Any lawyer with half a brain engaged by a technology company, like
Vonage, should be able to explain technical stuff in layman's terms.
Everyday people know what a table and a directory are. We've all used
a telephone book, for example. If Verizon patented a certain kind of
directory structure (e.g. "using thumbcut indexes"), explain it.
(Oddly, in this discussion, no one has referred to the actual patent
text and bothered to explain it in simple English). Let's remember
that one of Franklin Roosevelt's successes was being able to explain
complex issues so that the common man could understand him. "Would
you haggle about loan terms if your neighbor needed your hose to put
out a fire?" FDR's big advantage over Herbert Hoover was FDR's great
communication skills and Hoover's lack thereof. (Hoover was spending
a lot of money to alleviate the Depression, but no one knew it.)
Like I said, I'm not a patent expert. There's a lot of things -- now
and in the past -- that were very trivial yet patened and lucrative
for the inventor. A colleague went to the patent site and just for
laughs looked up "athletic supporter". Turned out there were quite a
few modern patents on it. I don't know what for.
As to the issues in question here, why didn't whoever was the first to
develop them patent them? As I said, missing the boat on patents is
not anything new. IBM failed to patent or copyright some very
valuable developments in the 1950s and they lost out accordingly. If
IBM missed the boat, certainly Vonage could've also.
At the same time, supposedly patented IBM technology was easily
circumvented. IBM invested a heck of a lot of money into development
high speed disk packs and disk drives for its System/360 and other
companies, helped by ex-IBM employees, copied them and sold them,
undercutting IBM. That wa easy to do since they didn't have to cover
the R&D. RCA's Spectra was a clone of IBM's System/360. How the heck
did they get away with that? They obviously did.
Fred Goldstein wrote:
> The key here is that the patents should not have been granted,
> because they lacked the originality and non-obviousness that are
> both requirements of patents. The problem is that the Patent Office
> doesn't pay much attention to prior art other than patents or
> published journal articles. Common knowledge and usage doesn't
Well, that's your personal opinion, obviously the court didn't agree.
In my personal opinion, it was wrong for MCI to skim of the most
profitable toll service while leaving AT&T with mandated low rates for
high cost toll service. Obviously the court didn't agree. The courts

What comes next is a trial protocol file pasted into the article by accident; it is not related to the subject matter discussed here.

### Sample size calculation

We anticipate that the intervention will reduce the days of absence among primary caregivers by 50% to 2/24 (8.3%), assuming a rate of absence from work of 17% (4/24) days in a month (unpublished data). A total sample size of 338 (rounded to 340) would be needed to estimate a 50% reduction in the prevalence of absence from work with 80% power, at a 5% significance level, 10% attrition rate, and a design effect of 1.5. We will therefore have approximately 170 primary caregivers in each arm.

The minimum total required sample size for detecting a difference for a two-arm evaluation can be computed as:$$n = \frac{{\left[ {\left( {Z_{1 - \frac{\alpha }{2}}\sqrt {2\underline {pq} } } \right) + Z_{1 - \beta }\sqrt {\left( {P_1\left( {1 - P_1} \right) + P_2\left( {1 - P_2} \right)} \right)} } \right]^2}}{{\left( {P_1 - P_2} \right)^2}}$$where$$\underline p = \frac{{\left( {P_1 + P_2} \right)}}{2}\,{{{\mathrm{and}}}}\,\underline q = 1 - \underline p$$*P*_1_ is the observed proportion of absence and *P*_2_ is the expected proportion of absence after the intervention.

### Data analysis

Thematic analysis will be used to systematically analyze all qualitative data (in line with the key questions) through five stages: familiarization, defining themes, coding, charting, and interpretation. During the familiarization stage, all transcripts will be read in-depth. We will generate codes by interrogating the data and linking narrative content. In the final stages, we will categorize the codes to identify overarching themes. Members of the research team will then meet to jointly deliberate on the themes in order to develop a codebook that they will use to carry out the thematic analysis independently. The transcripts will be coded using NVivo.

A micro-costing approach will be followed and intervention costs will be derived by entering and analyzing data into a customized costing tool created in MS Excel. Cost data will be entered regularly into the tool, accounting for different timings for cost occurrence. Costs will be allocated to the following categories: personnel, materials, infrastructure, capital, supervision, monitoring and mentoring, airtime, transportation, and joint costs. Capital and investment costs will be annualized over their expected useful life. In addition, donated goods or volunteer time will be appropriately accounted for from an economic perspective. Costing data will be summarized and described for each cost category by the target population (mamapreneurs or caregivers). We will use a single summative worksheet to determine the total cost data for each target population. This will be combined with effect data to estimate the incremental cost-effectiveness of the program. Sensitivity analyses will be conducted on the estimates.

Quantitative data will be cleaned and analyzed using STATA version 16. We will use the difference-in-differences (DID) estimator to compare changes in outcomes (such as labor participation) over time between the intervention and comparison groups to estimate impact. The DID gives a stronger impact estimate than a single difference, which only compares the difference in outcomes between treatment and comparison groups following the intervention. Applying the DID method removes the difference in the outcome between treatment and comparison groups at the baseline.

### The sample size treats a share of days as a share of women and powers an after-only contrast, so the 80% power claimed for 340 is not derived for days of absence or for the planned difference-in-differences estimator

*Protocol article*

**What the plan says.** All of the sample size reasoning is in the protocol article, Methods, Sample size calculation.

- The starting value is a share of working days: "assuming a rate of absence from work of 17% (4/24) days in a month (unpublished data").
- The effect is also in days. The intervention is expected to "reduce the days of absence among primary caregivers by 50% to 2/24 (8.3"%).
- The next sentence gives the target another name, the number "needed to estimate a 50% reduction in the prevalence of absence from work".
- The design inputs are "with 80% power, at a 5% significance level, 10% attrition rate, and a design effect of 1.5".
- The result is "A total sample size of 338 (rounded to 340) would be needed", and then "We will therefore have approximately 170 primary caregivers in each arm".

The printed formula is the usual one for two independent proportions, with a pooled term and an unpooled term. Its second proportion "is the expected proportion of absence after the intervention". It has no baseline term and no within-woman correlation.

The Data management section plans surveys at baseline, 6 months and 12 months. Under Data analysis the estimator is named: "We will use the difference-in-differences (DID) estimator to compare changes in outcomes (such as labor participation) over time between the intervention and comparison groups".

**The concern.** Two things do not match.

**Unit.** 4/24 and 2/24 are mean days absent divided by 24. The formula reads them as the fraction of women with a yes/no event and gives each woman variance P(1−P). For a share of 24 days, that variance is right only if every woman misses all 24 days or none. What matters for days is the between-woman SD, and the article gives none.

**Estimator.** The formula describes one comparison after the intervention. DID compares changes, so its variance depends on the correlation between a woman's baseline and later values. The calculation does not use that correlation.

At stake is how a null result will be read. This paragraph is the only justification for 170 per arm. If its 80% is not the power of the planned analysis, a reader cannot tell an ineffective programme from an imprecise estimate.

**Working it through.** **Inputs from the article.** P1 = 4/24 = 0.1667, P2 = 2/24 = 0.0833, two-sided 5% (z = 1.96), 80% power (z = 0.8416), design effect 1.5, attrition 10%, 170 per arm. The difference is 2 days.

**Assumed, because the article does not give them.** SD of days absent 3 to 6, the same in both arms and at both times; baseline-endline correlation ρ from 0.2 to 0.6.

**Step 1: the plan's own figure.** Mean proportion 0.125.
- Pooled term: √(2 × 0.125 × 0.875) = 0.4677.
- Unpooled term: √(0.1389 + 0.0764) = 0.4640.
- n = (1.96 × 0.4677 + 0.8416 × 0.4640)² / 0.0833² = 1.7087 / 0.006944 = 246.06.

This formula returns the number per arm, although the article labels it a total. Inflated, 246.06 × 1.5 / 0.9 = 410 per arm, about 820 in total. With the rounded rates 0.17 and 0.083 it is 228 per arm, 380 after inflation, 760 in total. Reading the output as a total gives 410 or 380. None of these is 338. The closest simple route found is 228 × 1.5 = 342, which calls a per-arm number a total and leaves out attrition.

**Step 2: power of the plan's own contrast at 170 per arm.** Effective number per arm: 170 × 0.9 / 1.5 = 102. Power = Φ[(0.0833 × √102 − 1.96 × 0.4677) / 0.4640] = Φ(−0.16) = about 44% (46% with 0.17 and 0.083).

don't always do what we think they should.
> but you worship at the altar of infallible incumbent LECs.
The traditional Bell companies are certainly not infailable. But they
have a good track record. And yes, I most certainly do support them,
and here's why:
As a customer, I obviously want the most bang for the buck. I've got
enough gray hair to know there's no such thing as a free lunch, and
something too good to be true usually is.
I've seen many newcomers come into the marketplace with whiz-bang
products and services. Almost always they were over hyped and the
disadvantages carefully masked over. Some discount products were fine
(a la fast food) if you knew what you were getting and content with
that. But some consumer foods were rather unhealthy, thank goodness
the govt mandated "nutrition labels" on foods so we can see how much
added sugar and salt and other crap they threw in.
As to telecom, naturally I want to save money. I tried VOIP and it
sucked. I've tried other products, other services. If they work out
better, great (I like Panasonic equipment, for example). But so often
in telecom the claims were hollow. I couldn't get through to customer
service, the rates had some pretty nasty micro-fine print, etc. The
wireless industry pushed digital on us, and we customers learned later
it wasn't "better" for us, it was actually worse than analog. In long
distance there was lots of crap pulled, still being pulled. (I don't
know why Verizon pay phones in NYC offer 25c coin long distance but
elsewhere require a calling card and if you just dial 0+ the rates are
So, sure Verizon isn't perfect, but I'll take them over these other
fly-by-night outfits. They provide me good service at a fair price.